The Sharp Brains Guide to Brain Fitness: 18 Interviews with Scientists, Practical Advice, and Product Reviews, to Keep Your Brain Sharp is written for both lifelong learners, caregivers and professionals in fields such as healthcare, education or psychology. The goal of the guide is to help people make informed decisions about brain health and cognitive fitness, based on the latest scientific research, and to help navigate new products and confusing myths and claims that are part of the emerging brain fitness market.


The guide is co-authored by Alvaro Fernandez and Dr. Elkhonon Goldberg, co-founders of SharpBrains, a leading market research and advisory services firm covering the growing number of education and healthcare applications of cognitive science and neuroscience. Alvaro Fernandez sent Highlight HEALTH a copy of the guide for review and, to get right to the point, I found it to be an excellent read on the field of brain fitness and results of research into neuroplasticity. At a succinct 150 pages, The SharpBrains Guide to Brain Fitness provides a complete yet easy-to-read overview of the science, products and trends in the brain fitness market.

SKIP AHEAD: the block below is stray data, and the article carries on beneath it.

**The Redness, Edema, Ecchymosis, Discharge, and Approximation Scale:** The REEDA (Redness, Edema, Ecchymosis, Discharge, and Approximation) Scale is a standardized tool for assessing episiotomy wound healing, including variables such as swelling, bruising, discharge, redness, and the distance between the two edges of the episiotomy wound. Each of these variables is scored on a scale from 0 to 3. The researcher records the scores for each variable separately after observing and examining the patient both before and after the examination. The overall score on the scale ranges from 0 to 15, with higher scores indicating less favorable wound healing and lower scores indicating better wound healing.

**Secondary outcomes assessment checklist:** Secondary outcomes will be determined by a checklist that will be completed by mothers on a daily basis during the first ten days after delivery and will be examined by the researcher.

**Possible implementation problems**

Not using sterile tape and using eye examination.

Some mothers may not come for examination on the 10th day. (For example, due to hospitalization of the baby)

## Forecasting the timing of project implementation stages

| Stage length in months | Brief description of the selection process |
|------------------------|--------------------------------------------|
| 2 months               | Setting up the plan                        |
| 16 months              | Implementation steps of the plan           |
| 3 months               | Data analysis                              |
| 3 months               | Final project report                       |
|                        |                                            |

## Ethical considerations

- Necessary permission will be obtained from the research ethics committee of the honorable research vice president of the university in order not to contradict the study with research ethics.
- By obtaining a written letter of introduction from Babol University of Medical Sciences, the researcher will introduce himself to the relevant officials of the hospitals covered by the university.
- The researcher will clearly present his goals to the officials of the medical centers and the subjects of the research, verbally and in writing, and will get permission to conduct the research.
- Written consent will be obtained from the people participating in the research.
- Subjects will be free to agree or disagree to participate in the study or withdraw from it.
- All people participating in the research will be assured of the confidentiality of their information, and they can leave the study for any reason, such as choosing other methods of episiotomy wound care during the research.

The SharpBrains Guide to Brain Fitness is organized into seven chapters:

  • The Brain and Brain Fitness 101
  • The 4 Pillars of Brain Maintenance
  • Mental Exercise vs. Mental Activity
  • Brain Training Software: Profiles, Evaluation Criteria and 21 Quick Picks
  • A Growing Range of Applications
  • Ready for the Future?
  • Opening the Debate